Brussels (Brussels Morning) EU member states meeting in Slovenia today expressed their commitment to the accession goals of Western Balkans’ countries, but refused to offer any concrete promises or indeed a timetable for the future of the EU enlargement.
Arriving at the talks between the EU heads and the leaders of the six Western Balkans’ countries in a renaissance manor near Ljubljana, EC president Ursula von der Leyen appeared keen to reassure the Balkans’ countries that the Union welcomed them.
“We want to send a very clear message and that message is that Western Balkans belong to the European Union, we want them in the European Union”, von der Leyen declared. “We are one European family, and I’m deeply convinced we share the same destiny.”
While enlargement was once a key policy for the Union, it has been put on the backburner in recent years as the bloc faced an increasing number of threats and challenges, ranging from the migrant crisis and the rise of populism to the coronavirus pandemic. Many countries are suffering from so-called “enlargement fatigue”. France and the Netherlands in particular are opposed to accepting any new members before the Union undergoes internal reforms.
For the six states of the Western Balkans, on the other hand, Union membership is the carrot that has been slowly pushing through the necessary but unpopular economic, political and judicial reforms. Many EU diplomats fear that stalling the enlargement process could stop or even reverse the progress these countries have made, even to the point while it could turn them away to seek other international partners, such as Russia or China.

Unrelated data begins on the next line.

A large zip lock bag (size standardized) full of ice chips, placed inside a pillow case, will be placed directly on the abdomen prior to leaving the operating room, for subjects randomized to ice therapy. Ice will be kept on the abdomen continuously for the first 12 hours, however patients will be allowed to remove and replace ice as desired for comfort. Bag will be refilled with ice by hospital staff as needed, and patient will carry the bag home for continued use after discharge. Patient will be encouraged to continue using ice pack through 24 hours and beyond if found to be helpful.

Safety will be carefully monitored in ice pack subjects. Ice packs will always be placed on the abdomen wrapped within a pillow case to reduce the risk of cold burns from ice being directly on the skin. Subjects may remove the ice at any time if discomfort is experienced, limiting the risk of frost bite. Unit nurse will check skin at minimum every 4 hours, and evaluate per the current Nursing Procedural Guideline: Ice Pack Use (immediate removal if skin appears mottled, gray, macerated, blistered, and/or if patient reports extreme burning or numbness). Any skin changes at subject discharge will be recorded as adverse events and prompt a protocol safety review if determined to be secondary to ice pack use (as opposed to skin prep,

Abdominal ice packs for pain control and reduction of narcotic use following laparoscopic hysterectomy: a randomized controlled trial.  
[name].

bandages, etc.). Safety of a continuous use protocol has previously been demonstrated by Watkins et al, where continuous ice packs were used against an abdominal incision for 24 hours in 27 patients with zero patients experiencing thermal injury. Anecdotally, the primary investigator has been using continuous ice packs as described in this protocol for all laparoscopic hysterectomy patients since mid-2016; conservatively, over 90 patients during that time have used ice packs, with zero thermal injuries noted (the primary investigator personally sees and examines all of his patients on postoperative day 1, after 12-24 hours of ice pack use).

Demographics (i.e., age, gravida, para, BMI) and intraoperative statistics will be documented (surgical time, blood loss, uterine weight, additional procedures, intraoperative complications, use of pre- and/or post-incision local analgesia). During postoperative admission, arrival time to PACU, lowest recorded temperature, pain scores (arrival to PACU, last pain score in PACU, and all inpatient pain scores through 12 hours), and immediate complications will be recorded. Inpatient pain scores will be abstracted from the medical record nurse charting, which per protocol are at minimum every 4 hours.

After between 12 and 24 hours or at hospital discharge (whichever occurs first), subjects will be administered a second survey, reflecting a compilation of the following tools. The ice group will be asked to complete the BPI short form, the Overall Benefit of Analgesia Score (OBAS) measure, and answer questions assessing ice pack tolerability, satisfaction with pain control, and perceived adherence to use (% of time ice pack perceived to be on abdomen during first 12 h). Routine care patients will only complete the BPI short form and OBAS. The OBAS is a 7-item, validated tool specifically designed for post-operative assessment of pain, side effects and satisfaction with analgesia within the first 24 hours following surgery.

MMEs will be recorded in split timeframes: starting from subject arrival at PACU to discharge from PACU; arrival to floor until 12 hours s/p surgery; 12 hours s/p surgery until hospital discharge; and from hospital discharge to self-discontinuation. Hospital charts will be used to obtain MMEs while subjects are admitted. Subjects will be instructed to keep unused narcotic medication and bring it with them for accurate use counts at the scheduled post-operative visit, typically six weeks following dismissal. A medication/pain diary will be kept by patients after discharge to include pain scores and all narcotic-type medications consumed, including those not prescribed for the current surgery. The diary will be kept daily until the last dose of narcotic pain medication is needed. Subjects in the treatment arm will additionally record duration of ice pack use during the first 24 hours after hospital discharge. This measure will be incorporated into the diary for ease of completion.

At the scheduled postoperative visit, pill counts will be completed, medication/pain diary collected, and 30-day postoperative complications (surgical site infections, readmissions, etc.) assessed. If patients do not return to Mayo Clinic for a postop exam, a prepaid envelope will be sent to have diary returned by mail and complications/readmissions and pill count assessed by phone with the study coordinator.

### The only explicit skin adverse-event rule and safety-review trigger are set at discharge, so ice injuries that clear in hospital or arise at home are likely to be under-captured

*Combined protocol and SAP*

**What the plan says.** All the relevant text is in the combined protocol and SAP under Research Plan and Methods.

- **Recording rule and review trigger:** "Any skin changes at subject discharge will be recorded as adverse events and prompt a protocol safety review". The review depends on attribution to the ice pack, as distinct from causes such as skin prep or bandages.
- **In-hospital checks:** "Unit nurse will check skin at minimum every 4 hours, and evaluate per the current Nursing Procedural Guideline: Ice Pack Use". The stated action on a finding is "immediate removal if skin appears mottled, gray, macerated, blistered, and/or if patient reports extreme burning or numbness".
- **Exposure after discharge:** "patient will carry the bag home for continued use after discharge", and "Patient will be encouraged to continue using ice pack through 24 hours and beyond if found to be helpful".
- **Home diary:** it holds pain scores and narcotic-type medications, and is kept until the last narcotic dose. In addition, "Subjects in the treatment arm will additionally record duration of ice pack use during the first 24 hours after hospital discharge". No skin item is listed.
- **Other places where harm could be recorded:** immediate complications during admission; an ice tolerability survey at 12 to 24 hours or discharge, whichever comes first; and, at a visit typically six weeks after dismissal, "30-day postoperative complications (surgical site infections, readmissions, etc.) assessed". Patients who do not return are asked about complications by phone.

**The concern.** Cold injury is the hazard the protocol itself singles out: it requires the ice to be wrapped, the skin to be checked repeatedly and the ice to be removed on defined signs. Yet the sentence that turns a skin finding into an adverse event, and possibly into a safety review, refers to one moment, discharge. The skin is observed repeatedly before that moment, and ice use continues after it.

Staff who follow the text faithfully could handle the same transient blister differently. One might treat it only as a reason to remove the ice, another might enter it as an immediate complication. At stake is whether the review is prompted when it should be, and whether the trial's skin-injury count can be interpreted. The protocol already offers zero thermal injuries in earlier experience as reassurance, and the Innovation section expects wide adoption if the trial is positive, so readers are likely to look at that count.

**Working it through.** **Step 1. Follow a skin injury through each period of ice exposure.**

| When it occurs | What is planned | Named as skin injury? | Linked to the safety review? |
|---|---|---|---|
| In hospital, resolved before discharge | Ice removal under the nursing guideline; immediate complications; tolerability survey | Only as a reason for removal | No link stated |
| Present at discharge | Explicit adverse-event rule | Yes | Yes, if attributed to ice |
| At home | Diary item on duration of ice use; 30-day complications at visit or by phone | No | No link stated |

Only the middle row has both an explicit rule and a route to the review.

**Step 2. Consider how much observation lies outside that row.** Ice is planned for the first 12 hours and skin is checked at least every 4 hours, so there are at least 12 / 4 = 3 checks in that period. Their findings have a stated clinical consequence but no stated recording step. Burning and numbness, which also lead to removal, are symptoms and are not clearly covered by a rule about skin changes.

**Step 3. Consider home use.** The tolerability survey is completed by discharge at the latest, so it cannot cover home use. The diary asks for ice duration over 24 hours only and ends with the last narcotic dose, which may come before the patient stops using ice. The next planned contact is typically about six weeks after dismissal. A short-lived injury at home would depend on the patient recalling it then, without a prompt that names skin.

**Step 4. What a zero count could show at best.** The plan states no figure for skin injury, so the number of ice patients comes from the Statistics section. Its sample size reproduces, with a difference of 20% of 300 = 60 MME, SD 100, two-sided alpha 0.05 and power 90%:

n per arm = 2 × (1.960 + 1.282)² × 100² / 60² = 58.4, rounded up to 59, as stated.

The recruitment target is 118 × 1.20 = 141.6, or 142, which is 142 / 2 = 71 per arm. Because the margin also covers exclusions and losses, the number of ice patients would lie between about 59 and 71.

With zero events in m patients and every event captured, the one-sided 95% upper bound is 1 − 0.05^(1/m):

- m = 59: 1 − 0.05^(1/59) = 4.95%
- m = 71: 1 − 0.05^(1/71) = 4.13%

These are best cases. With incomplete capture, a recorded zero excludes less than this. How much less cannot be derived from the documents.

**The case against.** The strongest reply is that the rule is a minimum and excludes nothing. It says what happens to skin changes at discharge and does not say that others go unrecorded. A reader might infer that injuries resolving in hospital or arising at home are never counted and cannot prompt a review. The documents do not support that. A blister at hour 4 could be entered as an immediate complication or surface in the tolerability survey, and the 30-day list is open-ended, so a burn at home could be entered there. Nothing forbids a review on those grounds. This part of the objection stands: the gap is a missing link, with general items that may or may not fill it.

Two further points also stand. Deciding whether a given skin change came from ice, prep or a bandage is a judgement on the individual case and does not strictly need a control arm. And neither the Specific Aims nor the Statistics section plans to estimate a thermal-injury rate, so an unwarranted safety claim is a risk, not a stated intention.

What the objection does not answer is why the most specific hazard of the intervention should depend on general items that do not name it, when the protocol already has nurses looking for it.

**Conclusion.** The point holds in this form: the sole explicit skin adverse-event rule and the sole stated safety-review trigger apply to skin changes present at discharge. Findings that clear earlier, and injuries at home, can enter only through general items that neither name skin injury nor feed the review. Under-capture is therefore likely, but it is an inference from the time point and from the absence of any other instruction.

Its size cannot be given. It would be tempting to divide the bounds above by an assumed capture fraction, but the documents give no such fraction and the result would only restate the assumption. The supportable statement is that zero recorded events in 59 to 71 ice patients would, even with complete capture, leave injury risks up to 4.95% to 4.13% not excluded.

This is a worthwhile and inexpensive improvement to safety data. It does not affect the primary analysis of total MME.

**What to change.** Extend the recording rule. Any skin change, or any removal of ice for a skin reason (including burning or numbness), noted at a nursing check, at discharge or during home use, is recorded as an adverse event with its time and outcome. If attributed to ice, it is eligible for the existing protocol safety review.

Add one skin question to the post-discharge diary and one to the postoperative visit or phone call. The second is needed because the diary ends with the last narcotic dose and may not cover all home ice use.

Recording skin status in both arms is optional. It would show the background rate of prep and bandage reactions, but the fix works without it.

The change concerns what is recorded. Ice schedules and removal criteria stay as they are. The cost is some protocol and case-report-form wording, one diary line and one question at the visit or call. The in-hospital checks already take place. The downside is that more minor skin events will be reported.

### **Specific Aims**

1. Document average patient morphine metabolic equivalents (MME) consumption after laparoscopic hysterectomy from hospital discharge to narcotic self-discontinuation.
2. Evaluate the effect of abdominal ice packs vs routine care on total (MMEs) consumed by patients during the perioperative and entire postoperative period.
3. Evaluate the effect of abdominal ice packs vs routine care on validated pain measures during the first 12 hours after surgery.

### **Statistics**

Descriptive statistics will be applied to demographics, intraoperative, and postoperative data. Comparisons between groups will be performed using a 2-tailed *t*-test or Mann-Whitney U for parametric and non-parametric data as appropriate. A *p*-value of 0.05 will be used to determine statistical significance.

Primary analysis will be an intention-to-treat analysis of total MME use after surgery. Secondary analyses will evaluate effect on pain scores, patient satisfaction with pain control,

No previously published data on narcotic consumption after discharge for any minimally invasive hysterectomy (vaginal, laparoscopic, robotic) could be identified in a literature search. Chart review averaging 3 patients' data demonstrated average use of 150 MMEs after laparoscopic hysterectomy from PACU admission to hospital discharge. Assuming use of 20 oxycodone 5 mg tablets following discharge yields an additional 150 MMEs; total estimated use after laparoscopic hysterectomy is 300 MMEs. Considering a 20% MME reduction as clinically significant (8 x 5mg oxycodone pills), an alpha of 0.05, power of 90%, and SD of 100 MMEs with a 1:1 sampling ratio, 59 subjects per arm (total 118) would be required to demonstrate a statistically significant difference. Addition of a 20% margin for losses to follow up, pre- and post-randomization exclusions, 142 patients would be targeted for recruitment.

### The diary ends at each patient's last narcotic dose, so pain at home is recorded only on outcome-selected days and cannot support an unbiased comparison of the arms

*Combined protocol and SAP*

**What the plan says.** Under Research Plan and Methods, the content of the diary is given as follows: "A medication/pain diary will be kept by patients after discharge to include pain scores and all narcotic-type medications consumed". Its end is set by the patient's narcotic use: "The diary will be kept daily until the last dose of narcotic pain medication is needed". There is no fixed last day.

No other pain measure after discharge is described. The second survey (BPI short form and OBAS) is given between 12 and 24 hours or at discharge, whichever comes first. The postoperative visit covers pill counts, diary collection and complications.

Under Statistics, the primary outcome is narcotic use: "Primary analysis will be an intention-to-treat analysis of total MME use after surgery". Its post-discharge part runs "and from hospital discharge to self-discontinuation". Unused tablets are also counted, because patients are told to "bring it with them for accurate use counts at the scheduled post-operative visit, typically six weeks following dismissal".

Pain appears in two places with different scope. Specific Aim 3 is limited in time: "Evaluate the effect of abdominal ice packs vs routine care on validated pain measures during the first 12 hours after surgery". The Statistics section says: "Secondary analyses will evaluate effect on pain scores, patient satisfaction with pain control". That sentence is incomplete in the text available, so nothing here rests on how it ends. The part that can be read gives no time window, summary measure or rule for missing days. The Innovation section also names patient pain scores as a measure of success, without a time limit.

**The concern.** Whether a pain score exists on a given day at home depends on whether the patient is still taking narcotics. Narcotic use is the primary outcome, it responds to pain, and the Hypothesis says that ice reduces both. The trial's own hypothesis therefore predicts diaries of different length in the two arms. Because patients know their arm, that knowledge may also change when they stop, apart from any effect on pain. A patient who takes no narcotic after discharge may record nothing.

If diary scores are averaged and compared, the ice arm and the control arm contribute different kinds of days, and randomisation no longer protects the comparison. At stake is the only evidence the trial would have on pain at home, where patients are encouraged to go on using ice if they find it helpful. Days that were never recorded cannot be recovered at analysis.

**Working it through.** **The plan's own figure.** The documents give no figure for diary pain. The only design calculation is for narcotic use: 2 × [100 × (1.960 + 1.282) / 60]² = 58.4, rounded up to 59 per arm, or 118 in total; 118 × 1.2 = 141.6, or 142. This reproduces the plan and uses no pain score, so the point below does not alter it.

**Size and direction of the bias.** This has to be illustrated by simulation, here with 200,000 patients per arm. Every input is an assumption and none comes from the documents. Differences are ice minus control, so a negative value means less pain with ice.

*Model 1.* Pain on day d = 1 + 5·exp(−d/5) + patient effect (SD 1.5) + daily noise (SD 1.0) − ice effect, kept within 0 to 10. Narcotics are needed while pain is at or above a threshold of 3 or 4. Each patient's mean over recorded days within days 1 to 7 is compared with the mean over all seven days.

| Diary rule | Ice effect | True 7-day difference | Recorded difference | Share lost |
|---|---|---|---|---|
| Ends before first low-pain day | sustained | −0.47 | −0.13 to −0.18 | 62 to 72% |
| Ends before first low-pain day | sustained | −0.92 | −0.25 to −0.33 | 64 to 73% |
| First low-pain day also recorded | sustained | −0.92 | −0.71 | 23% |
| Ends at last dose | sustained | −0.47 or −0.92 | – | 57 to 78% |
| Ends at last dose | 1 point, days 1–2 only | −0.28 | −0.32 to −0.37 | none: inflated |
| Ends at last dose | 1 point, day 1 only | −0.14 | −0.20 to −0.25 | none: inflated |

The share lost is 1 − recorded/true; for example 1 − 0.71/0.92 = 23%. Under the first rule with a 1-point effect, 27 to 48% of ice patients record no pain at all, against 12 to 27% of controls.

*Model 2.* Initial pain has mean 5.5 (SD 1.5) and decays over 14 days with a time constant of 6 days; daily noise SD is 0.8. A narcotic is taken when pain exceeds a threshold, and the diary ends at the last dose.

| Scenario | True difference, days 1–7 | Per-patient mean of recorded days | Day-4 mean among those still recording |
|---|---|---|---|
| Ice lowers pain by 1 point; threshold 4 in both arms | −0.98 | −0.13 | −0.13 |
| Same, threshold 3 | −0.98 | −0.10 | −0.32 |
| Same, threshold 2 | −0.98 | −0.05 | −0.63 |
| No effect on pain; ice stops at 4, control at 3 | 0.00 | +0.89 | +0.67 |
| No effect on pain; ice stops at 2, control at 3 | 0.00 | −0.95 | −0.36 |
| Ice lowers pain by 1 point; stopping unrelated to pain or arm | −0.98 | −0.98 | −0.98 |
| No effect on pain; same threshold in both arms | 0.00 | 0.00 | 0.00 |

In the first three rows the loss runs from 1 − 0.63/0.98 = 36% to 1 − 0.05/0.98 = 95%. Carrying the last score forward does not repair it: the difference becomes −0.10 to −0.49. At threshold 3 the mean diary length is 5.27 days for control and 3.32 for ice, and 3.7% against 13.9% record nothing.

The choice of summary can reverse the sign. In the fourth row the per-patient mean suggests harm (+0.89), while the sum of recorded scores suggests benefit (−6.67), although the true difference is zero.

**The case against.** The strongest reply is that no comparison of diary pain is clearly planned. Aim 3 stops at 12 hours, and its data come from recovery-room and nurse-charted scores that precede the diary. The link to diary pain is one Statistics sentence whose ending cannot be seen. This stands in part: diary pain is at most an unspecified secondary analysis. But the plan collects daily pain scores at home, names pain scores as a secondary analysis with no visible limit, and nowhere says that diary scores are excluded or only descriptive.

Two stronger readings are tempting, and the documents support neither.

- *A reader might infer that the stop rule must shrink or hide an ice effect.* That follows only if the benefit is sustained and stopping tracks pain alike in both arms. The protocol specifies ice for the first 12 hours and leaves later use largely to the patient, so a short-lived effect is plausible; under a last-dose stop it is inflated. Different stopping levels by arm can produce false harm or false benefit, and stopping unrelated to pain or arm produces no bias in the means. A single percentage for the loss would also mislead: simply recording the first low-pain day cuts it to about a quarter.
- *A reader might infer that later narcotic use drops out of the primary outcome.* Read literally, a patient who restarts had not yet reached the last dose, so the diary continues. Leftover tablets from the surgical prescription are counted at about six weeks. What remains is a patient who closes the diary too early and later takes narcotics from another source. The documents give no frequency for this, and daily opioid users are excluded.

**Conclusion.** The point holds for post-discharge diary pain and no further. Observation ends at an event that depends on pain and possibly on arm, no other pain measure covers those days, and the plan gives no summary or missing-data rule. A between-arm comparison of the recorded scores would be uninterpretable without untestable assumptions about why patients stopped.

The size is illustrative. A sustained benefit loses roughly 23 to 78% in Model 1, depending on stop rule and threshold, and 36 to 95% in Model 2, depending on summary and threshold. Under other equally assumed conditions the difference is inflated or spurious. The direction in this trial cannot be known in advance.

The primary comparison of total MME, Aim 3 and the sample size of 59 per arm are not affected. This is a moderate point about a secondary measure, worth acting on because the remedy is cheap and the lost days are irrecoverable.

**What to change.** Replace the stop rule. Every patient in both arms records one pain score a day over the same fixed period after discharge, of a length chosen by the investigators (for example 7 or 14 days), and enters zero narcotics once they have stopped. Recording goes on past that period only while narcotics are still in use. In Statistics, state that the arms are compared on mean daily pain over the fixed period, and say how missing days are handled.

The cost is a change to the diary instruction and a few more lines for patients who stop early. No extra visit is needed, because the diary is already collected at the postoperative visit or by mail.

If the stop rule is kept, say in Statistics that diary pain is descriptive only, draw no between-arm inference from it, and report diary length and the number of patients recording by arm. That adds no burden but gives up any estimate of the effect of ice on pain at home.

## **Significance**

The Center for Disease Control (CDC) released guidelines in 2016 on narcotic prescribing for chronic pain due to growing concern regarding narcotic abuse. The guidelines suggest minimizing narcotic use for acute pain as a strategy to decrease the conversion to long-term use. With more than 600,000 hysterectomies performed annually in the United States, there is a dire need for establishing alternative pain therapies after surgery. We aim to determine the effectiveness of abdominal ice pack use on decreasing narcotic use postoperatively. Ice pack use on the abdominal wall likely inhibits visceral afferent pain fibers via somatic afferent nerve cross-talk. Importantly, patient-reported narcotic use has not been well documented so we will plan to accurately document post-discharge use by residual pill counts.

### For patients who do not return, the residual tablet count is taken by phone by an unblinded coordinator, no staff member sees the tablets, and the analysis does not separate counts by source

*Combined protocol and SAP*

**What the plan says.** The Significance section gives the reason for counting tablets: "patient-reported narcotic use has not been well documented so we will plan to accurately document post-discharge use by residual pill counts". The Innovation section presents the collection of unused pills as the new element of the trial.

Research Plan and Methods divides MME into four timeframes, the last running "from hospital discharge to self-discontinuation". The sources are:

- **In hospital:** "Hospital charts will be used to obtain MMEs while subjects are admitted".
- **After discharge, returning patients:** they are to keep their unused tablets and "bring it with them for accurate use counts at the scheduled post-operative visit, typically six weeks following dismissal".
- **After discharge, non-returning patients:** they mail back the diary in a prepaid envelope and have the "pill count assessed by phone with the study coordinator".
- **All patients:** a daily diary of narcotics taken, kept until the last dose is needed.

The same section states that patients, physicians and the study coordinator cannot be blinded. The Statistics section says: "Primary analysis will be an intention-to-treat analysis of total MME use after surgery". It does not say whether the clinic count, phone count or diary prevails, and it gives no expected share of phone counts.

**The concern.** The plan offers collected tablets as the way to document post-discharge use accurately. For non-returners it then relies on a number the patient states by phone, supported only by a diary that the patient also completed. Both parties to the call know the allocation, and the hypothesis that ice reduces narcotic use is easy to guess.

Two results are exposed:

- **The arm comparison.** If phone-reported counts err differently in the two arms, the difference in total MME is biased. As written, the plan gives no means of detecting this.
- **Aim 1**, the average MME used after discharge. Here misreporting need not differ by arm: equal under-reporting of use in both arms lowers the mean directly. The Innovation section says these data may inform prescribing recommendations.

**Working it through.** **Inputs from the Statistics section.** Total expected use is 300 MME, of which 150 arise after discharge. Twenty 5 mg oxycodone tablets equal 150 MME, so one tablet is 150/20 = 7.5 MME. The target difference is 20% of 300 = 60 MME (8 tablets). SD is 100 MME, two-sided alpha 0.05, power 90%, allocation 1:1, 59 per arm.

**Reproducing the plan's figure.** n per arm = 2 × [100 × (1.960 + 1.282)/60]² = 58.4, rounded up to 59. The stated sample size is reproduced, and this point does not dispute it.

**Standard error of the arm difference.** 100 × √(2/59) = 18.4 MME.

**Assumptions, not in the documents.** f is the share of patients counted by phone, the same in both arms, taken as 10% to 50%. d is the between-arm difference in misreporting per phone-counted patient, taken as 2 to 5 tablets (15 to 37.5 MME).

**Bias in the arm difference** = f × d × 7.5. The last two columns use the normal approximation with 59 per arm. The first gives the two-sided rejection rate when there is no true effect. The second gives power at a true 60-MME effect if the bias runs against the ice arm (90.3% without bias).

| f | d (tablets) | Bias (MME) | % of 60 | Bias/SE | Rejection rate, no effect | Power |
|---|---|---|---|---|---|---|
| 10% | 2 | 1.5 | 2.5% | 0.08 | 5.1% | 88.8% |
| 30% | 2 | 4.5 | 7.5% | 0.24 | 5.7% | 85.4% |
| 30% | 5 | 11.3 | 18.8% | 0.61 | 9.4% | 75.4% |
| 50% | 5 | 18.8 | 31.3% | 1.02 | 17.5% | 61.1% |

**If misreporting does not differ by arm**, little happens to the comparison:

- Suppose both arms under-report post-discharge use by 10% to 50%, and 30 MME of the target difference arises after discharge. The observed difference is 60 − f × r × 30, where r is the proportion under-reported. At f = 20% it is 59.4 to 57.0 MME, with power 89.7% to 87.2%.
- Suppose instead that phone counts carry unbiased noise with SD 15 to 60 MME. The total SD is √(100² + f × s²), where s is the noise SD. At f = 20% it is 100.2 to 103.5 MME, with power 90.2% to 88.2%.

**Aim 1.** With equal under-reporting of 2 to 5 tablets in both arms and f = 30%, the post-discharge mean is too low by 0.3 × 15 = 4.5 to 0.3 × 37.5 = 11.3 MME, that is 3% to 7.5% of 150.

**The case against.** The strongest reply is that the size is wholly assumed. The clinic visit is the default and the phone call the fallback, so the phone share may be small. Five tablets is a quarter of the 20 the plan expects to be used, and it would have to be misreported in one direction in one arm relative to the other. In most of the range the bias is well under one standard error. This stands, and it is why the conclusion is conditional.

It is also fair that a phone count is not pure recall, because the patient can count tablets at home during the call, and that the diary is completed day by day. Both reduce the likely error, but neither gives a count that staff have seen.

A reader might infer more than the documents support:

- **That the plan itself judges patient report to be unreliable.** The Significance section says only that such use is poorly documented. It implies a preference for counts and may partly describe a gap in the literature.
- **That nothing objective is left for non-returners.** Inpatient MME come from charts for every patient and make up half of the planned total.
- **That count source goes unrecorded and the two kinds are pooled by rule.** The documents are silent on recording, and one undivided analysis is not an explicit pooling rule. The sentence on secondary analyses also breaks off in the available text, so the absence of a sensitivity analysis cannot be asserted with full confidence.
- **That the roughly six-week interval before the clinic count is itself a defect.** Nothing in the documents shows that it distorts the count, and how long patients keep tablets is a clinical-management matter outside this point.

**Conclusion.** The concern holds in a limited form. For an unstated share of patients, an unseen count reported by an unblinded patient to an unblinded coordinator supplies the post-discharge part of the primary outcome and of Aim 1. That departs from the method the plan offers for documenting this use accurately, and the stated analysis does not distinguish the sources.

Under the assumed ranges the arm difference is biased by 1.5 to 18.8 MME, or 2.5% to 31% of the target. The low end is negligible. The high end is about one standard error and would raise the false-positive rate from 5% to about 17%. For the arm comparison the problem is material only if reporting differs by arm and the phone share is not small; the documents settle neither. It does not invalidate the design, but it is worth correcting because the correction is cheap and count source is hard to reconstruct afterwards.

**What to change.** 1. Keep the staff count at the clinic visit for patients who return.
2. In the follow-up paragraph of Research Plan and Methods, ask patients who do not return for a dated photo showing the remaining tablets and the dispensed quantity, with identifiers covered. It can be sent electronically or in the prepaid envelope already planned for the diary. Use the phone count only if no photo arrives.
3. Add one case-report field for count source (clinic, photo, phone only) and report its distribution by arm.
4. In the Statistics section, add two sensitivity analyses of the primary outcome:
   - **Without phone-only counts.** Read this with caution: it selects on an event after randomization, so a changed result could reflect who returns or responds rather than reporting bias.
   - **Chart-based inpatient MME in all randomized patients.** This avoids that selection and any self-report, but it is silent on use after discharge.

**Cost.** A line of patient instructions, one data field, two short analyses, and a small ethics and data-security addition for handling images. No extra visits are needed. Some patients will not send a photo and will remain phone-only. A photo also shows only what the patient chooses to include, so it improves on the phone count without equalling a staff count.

Slovenian Prime Minister Janez Janša, which currently holds the rotating EU presidency, reportedly attempted to broker a joint statement which would commit to accepting the candidates into the Union by 2030, but even this distant date was too close for many EU countries, so the date was scrapped from the declaration.
Unable to commit to actual progress in the enlargement process, the EU is instead attempting to keep the Balkans engaged with the EU by other means. The Commission has pledged a 30 billion euro economic package for the region, and “tangible” improvements for people in the Balkans, such as boosting the local vaccine rates to reach the EU average levels.